Studies have tracked the performance of downsizing firms versus nondownsizing firms for as long as nine years after a downsizing event. The findings: as a group, the downsizers never outperformed the non-downsizers.(Cascio, 1993)
Downsizing is commonplace in present-day industrialized markets. Between 1995 and 2007, approximately 11.5 million people lost their jobs to downsizing in the United States alone (Lewine, Biemans, and Ulaga, 2010). Furthermore, according to data from the US Bureau of Labor Statistics (2005), sales and marketing personnel have been hit harder than many other groups of employees. Not only are reductions in workforce size becoming more frequent, organizations are changing their rationale for downsizing as well. In the past, layoffs were the last resort for employers. More recently, however, healthy firms around the world have been using downsizing as a preemptive way to cut costs.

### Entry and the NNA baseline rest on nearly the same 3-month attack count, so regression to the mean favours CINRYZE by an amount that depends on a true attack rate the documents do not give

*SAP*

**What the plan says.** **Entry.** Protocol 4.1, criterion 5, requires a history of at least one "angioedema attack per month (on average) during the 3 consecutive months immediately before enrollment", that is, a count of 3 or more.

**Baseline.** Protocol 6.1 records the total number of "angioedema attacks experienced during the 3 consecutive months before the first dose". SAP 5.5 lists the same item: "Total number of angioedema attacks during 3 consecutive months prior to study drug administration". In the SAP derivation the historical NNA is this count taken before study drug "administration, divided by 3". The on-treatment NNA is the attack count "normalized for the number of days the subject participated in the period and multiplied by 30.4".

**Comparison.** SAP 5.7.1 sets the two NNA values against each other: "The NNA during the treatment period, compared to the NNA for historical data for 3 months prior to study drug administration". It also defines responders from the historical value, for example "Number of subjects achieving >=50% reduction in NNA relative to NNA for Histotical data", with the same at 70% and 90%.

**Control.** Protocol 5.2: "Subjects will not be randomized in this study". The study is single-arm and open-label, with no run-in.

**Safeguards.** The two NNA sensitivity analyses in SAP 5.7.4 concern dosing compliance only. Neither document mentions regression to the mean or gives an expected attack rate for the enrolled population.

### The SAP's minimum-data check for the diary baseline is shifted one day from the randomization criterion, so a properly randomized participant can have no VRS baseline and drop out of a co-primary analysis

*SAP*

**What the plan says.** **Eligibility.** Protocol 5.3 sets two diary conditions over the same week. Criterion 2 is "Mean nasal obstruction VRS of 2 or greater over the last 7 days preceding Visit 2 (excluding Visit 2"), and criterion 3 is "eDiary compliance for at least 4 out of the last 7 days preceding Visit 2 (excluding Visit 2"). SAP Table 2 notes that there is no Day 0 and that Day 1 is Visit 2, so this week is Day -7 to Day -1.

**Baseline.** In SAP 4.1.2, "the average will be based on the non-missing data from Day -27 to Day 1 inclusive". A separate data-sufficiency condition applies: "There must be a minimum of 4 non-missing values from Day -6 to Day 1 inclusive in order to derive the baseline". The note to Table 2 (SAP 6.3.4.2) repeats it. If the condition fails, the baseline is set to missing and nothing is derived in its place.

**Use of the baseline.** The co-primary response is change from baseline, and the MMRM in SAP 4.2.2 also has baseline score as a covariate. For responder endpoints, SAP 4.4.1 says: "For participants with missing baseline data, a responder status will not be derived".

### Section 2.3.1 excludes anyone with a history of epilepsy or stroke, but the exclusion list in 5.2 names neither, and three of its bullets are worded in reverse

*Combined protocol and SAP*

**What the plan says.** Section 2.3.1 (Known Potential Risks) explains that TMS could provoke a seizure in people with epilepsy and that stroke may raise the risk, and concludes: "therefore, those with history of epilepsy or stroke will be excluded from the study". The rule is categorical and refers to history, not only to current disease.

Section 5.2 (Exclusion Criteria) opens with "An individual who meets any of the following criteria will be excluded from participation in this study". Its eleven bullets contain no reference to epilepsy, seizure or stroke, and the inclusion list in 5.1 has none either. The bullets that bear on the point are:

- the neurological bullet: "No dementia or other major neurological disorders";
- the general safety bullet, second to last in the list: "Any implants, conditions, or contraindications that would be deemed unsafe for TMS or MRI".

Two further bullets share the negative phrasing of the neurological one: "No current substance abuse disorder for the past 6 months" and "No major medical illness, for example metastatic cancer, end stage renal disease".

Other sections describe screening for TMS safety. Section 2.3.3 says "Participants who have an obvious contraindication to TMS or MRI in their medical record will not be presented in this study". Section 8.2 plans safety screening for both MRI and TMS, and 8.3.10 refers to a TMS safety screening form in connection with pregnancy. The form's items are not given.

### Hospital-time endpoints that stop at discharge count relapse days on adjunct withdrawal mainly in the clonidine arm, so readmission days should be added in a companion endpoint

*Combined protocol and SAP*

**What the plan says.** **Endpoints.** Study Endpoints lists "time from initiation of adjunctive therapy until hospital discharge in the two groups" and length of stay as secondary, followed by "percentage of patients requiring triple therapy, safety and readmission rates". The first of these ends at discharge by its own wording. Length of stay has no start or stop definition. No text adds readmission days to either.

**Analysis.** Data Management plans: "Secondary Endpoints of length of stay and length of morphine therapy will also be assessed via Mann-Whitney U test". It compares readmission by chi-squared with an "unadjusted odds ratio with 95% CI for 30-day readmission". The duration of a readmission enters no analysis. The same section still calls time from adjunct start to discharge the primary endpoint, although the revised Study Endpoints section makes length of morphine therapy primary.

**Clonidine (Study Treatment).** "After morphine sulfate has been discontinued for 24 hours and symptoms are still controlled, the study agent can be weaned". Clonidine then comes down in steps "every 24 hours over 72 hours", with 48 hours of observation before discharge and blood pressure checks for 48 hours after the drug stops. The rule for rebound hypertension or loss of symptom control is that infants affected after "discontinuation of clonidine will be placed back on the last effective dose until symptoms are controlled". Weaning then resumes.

Downsizing has become an international phenomenon, and it is not limited to North America or Europe. In the United States, more than 6.5 million jobs have been lost from downsizing since the recession began in December 2007, with numbers expected to grow in the foreseeable future (Datta, Guthrie, Basuil, and Pandey, 2010). Other countries have engaged in their share of downsizing activities, including countries whose tradition does not include such events. For example, recent times have witnessed significant employee reductions in economies such as Japan, Hong Kong, South Korea, and Taiwan. Even China has been affected, with major layoffs in a number of sectors; between 1993 and 2001 about 43 million urban employees were laid off, with most dismissals happening in the service sector and such industries as mining, weaving, and military production. European countries have suffered as well. For example, in Ireland, the unemployment rate jumped from 5.6 percent to 10.6 percent between 2008 and 2009, while in Spain the figure went from 9.5 percent to 17.4 percent over the same period (Datta et al., 2010, p. 282).